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A winter annual, biennial, or short-lived perennial mustard with a 3 to 5 foot deep taproot. Basal rosette with bluish green leaves; stem leaves are lance shaped, alternate, and not stalked; all leaves have a cream-colored mid-vein. Small yellow flowers with 4 sepals, 4 petals, and 6 stamens.
|Soil and Moisture Conditions
|According to ODA, There are multiple historic sites scattered throughout Oregon that have been eradicated. Currently, Klamath and Lake Counties have the most infested acres.
|Hand pulling and digging after plant bolts but before seeds are produced, are recommended control options for difficult terrain. Active mowing will control orchard populations. It can be cultivated twice a year for control- once before seed prodcution and a second time in late fall.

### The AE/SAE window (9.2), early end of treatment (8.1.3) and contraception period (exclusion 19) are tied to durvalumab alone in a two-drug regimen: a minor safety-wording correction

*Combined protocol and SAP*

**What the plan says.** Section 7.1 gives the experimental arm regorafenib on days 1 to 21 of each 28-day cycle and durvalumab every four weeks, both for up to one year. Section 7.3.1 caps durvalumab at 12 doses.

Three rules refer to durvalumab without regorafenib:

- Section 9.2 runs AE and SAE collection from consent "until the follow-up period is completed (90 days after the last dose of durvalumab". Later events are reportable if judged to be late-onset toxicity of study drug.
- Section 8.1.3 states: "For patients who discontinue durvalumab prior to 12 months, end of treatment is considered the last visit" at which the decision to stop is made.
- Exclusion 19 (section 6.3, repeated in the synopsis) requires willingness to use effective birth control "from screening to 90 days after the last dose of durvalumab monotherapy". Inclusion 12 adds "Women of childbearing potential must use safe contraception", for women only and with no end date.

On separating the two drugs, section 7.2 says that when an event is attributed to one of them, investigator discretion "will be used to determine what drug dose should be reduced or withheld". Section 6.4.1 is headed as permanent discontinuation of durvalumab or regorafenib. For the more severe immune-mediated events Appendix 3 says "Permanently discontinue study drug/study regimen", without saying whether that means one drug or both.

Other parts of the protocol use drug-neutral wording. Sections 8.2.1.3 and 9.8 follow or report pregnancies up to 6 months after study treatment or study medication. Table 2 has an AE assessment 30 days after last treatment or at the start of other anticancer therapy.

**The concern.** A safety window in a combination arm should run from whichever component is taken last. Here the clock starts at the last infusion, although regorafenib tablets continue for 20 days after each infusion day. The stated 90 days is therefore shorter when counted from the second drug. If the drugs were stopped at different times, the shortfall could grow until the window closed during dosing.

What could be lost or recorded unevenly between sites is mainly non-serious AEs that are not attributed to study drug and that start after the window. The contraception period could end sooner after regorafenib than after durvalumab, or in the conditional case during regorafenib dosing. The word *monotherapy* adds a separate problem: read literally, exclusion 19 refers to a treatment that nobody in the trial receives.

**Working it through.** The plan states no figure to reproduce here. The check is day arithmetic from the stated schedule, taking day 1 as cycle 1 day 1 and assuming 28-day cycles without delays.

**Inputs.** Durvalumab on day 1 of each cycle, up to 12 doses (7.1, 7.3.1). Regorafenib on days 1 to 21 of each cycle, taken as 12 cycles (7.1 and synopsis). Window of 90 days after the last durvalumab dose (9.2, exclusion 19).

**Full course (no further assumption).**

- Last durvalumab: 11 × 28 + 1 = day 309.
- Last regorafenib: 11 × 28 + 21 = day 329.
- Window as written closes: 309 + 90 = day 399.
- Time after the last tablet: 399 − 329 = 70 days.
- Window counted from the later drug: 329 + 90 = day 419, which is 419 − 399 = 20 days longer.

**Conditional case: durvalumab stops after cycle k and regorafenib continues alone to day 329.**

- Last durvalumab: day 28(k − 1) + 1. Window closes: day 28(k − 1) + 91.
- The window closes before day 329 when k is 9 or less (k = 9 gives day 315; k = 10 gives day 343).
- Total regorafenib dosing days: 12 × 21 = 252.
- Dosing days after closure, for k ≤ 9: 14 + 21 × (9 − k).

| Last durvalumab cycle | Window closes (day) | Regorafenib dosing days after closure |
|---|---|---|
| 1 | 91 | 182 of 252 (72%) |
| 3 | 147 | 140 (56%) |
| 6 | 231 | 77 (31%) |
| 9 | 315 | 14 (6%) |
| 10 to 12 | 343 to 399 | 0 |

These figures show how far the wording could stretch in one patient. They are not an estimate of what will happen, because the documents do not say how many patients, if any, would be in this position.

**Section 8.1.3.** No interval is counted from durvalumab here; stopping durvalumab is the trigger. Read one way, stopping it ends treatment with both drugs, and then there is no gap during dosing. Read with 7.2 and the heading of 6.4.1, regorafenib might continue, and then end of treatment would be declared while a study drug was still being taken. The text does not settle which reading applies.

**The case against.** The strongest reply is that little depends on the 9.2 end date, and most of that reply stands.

|Reproduction and Spread
|Reproduces by seed; each plant can produce 350-500 seeds, some produce up to 10,000 seeds.
|Native to Russia, introduced to Utah from Ireland in 1910.
|other mustards, especially yellow or common mustard
|This allelopathic plant forms dense clolines in rangelands, damages crops, and destroys wildlife habitats.